The display case facing the entrance boasts a colourful array of Brennan’s ceramic vases. Many of these generously shaped forms are topped with miniature figures that might represent the mythic personages that give the pieces their titles, such as Clio, Calliope, and the Naiads. On the opposite site, some of the classical pottery out of the University Collection has been displayed against a colourful cross hatched painted backdrop, adjacent to a further collection of Brennan’s own riffs on the urns and vases. Brennan’s ceramics are a joyful contrast to the historical objects, and her painterly interest in the bulbous orbs and stretched-out cylindrical forms of the antique objects is manifest in her own tulip-shaped, curvy variations. In one of the display cabinets, a collection of Brennan’s lekythos in smart pink and black decoration form a small cluster, while in another display unit an assortment of plates and a small population of miniature figures and vases are arranged as if in dramatic composition staged on an amphitheatre. On each of the plates, a short text with fragments drawn from theatrical dialogue has been painted, alluding to Socrates, Aristophanes, Apollodorus, and Eryximachus.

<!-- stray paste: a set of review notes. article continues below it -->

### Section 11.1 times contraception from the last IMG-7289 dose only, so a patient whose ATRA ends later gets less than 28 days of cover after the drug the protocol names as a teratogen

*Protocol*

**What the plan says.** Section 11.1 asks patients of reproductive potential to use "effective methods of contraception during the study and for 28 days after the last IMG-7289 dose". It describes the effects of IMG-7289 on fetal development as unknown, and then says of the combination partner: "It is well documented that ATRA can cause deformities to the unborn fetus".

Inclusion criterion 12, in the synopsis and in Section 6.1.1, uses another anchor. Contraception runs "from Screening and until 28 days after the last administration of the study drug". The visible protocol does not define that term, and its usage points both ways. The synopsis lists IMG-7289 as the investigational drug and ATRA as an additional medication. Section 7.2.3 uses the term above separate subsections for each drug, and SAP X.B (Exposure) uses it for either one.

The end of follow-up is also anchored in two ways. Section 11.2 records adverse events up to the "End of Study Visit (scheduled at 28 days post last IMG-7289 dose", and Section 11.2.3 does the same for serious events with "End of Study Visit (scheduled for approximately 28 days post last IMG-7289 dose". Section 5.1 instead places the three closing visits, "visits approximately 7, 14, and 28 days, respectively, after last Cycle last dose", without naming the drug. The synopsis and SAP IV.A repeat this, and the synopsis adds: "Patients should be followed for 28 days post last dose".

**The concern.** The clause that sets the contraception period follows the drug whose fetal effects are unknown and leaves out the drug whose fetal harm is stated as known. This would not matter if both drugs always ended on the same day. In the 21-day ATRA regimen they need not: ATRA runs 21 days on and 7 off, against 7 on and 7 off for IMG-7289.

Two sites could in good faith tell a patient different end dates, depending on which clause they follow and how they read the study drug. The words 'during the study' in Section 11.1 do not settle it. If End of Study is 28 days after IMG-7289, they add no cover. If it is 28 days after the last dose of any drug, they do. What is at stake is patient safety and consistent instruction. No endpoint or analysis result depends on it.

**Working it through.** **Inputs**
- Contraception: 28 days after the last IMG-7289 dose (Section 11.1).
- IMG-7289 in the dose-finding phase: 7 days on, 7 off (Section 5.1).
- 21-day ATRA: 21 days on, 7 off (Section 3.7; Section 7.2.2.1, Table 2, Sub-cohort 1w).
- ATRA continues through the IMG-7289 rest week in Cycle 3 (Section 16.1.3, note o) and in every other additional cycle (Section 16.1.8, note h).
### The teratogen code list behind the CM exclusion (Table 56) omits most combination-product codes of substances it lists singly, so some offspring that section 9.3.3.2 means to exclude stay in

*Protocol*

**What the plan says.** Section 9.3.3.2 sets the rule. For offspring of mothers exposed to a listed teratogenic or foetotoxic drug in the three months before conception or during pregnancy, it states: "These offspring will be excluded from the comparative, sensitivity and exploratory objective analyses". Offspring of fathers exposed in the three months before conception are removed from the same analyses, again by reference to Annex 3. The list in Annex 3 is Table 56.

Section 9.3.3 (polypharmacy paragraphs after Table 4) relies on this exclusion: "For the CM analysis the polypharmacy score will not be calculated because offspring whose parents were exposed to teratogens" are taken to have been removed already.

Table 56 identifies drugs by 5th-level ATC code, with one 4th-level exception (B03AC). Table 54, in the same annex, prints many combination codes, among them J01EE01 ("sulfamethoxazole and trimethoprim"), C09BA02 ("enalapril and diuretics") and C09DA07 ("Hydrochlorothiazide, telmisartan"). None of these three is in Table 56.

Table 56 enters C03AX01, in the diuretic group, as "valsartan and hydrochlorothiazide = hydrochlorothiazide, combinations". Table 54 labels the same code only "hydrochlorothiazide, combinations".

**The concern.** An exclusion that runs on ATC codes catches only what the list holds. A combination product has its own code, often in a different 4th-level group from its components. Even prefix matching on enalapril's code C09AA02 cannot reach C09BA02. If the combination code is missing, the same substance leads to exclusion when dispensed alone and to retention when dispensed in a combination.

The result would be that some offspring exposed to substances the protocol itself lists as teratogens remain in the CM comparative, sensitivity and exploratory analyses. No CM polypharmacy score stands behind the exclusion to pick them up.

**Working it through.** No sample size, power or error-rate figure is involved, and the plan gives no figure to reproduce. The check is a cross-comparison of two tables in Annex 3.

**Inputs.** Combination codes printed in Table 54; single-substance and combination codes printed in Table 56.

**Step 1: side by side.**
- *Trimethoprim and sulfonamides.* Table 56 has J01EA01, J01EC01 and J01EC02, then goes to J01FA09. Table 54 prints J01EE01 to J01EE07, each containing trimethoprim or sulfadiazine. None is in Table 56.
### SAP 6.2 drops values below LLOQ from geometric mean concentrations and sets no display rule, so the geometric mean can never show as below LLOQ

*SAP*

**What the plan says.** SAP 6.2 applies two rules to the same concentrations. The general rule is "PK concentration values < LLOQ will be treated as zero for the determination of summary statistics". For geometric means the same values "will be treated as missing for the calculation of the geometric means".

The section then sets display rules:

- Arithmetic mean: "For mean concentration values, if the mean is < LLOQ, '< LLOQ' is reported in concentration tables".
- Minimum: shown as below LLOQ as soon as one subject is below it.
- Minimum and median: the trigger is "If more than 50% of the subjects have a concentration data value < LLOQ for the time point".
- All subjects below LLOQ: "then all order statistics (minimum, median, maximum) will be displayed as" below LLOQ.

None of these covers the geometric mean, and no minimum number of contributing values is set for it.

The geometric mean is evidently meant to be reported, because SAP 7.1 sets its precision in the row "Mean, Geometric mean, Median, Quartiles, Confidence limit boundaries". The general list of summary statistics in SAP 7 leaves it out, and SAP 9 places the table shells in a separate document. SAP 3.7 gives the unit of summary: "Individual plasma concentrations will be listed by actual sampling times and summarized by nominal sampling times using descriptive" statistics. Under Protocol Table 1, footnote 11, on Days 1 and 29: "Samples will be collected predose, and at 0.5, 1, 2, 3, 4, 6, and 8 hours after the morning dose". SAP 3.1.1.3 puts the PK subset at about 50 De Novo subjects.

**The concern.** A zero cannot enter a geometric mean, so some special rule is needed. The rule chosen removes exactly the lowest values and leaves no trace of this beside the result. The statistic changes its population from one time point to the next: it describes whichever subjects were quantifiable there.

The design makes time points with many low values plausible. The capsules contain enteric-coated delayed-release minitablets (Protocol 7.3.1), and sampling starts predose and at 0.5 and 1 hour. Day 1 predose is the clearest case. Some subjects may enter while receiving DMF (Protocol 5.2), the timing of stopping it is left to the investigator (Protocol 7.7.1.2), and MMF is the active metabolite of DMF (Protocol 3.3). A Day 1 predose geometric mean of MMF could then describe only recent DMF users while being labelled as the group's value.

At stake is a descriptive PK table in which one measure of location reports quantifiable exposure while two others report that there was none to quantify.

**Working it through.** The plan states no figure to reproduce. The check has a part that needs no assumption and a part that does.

Continuing the theme, a series of tunics named after the Greek gods Pan, Pollux, Aphrodite and Athena are hung against the nave windows of the gallery. Emblazoned with drawings and prints that evidently depict the eponymous deity in question, the garments are backlit by the window, a little like stained glass illuminations. These vestments also contribute to the sense of theatricality in this exhibition: while they are good replicas of the tunics worn by the figures on the vase paintings, they might also reference the costumes for the tragic dramas and comedies referenced in the wall painting. A series of sketches, titled Vase Drawings, are displayed against the rear facing partition wall. These drawings look rather like concept sketches for the performance of a play; in one of the two larger prints the figures are engaged in dialogue, in the other, they perform Dionysian rituals. Michael Graf notes in his accompanying exhibition essay that, for the followers of Dionysus, the ritualistic consumption of wine to induce ecstatic states was considered a manifestation of the bond between the god and his devotees. The vases and drinking vessels such as that are on display in Forms of Life were also sometimes also buried with the dead as utensils for use in the afterlife.